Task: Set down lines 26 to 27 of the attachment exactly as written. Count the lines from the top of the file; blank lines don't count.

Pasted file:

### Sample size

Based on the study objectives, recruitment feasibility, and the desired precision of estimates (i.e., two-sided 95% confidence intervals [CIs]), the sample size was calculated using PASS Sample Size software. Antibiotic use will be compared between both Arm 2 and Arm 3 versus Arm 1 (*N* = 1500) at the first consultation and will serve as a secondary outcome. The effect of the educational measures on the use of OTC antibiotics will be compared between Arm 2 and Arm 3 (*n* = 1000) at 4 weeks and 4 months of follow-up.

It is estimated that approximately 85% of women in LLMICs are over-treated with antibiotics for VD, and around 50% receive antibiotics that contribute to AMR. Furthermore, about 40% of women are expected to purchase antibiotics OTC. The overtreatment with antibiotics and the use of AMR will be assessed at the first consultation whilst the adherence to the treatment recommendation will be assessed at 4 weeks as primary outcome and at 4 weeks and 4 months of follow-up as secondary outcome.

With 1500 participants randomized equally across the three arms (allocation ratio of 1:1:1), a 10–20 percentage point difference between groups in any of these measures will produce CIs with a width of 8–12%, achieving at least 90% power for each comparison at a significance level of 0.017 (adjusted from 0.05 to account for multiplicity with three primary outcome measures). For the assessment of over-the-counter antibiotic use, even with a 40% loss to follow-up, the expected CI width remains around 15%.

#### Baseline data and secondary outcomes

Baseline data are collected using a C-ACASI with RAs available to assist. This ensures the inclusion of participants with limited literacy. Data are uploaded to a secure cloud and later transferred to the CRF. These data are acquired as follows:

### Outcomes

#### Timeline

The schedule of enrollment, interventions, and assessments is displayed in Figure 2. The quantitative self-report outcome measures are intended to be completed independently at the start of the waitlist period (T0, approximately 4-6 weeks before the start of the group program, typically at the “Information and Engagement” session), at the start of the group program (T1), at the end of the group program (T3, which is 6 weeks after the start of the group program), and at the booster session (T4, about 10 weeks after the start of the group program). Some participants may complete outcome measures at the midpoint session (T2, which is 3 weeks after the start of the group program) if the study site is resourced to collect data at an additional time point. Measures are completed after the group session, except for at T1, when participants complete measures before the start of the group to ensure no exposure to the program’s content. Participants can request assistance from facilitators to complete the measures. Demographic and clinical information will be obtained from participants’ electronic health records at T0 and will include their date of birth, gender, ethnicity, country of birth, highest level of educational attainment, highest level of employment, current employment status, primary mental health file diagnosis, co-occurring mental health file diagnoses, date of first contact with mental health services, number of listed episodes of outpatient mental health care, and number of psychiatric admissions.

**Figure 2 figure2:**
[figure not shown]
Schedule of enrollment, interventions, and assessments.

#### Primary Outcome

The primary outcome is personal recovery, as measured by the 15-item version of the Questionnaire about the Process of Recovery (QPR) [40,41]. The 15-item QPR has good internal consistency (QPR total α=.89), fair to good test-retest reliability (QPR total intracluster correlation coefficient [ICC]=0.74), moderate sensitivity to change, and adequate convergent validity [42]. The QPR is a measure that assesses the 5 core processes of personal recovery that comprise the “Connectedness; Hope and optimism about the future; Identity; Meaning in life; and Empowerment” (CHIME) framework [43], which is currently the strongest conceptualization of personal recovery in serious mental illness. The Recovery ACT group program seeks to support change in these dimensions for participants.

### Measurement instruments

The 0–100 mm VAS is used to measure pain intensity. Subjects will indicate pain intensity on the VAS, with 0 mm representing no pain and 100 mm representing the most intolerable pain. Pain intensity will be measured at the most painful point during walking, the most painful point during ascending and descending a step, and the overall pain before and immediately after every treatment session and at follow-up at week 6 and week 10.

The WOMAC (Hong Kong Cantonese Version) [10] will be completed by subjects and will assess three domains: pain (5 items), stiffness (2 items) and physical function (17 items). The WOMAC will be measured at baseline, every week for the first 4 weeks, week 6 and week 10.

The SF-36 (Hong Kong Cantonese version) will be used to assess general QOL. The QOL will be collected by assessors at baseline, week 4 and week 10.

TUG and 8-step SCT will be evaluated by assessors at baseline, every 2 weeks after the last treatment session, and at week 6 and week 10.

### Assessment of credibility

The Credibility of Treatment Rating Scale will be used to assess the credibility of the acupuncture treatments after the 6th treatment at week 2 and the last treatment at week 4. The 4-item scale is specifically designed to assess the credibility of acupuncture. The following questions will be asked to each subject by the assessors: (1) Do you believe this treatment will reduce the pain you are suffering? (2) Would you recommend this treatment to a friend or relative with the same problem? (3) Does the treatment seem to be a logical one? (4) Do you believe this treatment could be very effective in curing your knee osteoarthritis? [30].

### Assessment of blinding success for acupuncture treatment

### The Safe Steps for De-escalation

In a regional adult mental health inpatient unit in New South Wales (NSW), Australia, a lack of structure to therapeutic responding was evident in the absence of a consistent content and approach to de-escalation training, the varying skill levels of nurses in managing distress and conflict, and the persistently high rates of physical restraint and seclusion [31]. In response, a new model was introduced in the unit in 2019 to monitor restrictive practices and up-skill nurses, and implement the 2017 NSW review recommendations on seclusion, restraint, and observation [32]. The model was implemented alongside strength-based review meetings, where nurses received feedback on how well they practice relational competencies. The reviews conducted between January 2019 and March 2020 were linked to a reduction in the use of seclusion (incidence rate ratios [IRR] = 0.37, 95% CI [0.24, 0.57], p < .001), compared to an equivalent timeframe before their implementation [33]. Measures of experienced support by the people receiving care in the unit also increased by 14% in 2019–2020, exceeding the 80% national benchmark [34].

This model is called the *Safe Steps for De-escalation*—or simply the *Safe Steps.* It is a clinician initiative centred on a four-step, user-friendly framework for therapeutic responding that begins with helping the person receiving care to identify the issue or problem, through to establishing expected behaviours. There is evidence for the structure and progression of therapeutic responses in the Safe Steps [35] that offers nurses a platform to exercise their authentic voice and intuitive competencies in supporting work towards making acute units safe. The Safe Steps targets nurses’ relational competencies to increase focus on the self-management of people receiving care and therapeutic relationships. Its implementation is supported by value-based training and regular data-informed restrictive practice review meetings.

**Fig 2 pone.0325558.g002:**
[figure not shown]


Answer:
**Fig 2 pone.0325558.g002:**
[figure not shown]